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Like a lot of people, I'm losing some plants this summer. You may know that here
in Maumelle, we're restricted to once-a-week watering. Even sneaking around my back
yard with my hose isn't doing the job! You mentioned in your column today that hydrangeas
are not drought-tolerant. I have one that's in a bad spot that I think I'll just take
out after this year, so I know what you're talking about. My question is this: Would
it be possible for you to print a list of plants that are drought-tolerant in an upcoming
column? I've threatened to tear everything out and plant cacti next year or maybe
just rosemary and Black-eyed Susans, since that's all that's doing well in my garden
As mentioned above with the crape myrtles, even they are struggling with the heat!
Also, when planting even the most drought tolerant plants, the first growing season,
they will need water. I can’t imagine what my landscape would look like with once
a week watering—the soil is so incredibly rocky, and I am on a slope, so I feel for
you with water restrictions. Deep, excellent soil encourages deep roots, which makes
it easier to water less often. Some drought tolerant shrubs for sun include: abelia,
althea (rose of Sharon), forsythia, spirea, buddleia (butterfly bush), barberry, junipers,
beautyberry, nandina and ninebark. For shade, acuba, cleyera, and even camellias once
they are well established. Perennials include rosemary, thyme, lamb’s ear, butterfly
weed (milkweed), yarrow, gaura, rudbeckia (black eyed Susan), purple coneflower, liatris,
sedum and penstemon. Annuals include lantana, periwinkle, cleome (spider flower),
cockscomb, cosmos and portulaca. There are also a good number of succulents—plants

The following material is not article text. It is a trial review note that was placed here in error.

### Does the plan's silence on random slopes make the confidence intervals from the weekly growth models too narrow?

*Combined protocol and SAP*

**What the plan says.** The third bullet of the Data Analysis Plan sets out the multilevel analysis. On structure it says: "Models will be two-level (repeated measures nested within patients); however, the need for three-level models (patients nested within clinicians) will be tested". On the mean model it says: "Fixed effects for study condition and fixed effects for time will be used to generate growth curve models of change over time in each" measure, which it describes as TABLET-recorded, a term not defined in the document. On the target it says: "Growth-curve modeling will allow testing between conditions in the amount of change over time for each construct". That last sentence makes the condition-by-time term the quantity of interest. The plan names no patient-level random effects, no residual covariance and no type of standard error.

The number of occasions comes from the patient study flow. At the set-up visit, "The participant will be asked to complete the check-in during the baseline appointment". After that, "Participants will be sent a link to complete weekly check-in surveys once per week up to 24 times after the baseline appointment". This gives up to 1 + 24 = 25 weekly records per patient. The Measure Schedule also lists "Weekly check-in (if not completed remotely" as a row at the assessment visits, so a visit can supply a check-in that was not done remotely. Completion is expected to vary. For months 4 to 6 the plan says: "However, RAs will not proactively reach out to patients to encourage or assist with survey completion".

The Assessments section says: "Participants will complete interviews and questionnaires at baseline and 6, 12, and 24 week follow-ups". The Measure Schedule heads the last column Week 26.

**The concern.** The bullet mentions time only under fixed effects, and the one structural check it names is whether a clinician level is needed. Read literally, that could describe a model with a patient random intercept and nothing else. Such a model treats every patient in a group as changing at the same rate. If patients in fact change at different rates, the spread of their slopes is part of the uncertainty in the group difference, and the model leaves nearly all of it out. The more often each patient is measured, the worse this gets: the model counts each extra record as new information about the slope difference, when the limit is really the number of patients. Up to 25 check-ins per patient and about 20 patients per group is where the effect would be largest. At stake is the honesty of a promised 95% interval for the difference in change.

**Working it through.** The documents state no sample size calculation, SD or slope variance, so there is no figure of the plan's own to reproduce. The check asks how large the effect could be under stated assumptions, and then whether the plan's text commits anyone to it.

with thick fleshy leaves that are available from nurseries.
I have some cleome and sweet William seeds. I heard you could plant seeds in the
fall. Would now be OK? To plant seeds do I sprinkle potting soil over them to a depth
of 1/2 inch and keep moist?
Cleome is a great summer annual that freely reseeds itself in the garden. The seeds
are winter hardy from last year’s plants, but won’t germinate until the soil warms
up. Wait and sow your stored seeds after all chances of frost have passed in late
spring. Cleomes are fairly wild plants once established and would need a large container—they
would prefer to be let loose in the garden, so scatter the seed and lightly cover,
since they do need light to germinate. For the Sweet William or Dianthus barbatus,
they are a biennial that can be planted either spring or late summer. Planting the
seeds now, would simply have the seeds overwintering in the garden—they usually won’t
germinate until the soil warms up. It is possible to get some germination this late
in the season, but it is preferred to plant the seeds either 6-8 weeks before the
first frost or indoors 6-8 weeks before the last frost, or where they are wanted to
grow. Do realize they won’t bloom the first season.
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